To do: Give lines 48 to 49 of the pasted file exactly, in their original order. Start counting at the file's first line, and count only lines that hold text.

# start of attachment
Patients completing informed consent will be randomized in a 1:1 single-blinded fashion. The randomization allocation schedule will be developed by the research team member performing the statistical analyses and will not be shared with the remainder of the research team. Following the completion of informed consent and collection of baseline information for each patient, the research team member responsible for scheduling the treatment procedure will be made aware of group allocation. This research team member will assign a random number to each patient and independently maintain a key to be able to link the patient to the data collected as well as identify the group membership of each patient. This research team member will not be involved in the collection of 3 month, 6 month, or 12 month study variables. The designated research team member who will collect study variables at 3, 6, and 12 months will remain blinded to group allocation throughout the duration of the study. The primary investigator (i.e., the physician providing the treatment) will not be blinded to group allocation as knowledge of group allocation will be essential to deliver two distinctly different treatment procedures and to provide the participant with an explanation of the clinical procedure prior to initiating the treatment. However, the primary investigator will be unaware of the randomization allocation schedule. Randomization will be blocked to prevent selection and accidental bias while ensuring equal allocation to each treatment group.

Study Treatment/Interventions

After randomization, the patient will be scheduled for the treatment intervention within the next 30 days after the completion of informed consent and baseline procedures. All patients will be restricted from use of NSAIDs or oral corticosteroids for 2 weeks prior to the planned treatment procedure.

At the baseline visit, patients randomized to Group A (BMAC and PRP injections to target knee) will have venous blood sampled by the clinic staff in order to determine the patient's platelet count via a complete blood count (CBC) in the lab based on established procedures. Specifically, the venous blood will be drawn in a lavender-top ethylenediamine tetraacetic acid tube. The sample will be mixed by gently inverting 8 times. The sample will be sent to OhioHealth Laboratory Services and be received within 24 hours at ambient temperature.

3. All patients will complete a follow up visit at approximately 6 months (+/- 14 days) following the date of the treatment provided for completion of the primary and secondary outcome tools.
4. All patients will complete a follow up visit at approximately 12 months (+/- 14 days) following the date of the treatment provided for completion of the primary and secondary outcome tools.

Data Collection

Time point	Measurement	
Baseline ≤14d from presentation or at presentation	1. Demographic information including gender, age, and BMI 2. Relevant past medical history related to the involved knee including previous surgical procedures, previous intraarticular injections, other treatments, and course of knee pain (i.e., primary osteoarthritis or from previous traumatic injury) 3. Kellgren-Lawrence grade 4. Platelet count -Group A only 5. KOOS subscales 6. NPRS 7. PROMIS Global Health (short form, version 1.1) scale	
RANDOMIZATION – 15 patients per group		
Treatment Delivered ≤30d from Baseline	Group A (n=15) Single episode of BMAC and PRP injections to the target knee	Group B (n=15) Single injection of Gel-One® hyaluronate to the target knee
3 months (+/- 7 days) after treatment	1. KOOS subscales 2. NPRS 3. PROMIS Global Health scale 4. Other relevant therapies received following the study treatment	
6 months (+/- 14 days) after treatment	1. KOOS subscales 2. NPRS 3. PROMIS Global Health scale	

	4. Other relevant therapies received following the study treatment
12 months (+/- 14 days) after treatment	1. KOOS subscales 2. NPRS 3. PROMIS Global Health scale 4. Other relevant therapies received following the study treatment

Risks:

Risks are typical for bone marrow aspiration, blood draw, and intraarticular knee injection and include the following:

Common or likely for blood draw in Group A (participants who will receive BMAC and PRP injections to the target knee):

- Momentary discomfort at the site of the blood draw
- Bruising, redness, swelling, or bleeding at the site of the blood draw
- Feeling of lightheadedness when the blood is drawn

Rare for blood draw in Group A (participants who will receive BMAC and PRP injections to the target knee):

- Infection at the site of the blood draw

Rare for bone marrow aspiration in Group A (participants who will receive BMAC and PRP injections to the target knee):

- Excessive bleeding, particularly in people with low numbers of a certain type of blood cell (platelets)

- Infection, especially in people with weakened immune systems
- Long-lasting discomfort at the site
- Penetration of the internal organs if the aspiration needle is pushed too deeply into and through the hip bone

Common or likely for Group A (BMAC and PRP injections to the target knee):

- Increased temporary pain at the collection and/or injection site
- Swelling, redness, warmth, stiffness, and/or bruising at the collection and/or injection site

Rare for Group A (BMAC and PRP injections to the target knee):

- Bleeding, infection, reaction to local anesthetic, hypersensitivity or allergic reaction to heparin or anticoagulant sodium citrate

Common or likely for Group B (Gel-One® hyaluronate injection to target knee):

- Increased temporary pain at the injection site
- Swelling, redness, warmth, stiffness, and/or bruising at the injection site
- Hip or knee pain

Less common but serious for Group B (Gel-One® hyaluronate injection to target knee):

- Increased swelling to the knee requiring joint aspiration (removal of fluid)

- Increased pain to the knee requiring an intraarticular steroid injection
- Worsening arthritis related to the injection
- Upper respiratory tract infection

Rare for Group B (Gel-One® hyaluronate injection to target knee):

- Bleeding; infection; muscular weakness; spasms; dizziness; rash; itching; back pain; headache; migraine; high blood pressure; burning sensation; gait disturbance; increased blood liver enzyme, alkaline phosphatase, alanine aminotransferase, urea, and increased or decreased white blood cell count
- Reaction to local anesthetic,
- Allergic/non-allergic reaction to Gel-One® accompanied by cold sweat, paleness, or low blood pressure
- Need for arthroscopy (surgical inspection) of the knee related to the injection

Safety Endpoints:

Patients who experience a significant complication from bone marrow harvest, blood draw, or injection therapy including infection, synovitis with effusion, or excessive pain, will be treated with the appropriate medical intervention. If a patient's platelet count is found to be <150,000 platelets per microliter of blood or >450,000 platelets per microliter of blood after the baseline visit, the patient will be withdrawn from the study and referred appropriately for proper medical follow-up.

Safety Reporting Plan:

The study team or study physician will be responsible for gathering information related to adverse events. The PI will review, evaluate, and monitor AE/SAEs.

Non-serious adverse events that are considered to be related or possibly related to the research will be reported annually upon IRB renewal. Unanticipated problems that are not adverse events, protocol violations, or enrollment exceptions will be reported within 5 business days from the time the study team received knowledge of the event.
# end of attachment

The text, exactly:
Safety Endpoints:

Patients who experience a significant complication from bone marrow harvest, blood draw, or injection therapy including infection, synovitis with effusion, or excessive pain, will be treated with the appropriate medical intervention. If a patient's platelet count is found to be <150,000 platelets per microliter of blood or >450,000 platelets per microliter of blood after the baseline visit, the patient will be withdrawn from the study and referred appropriately for proper medical follow-up.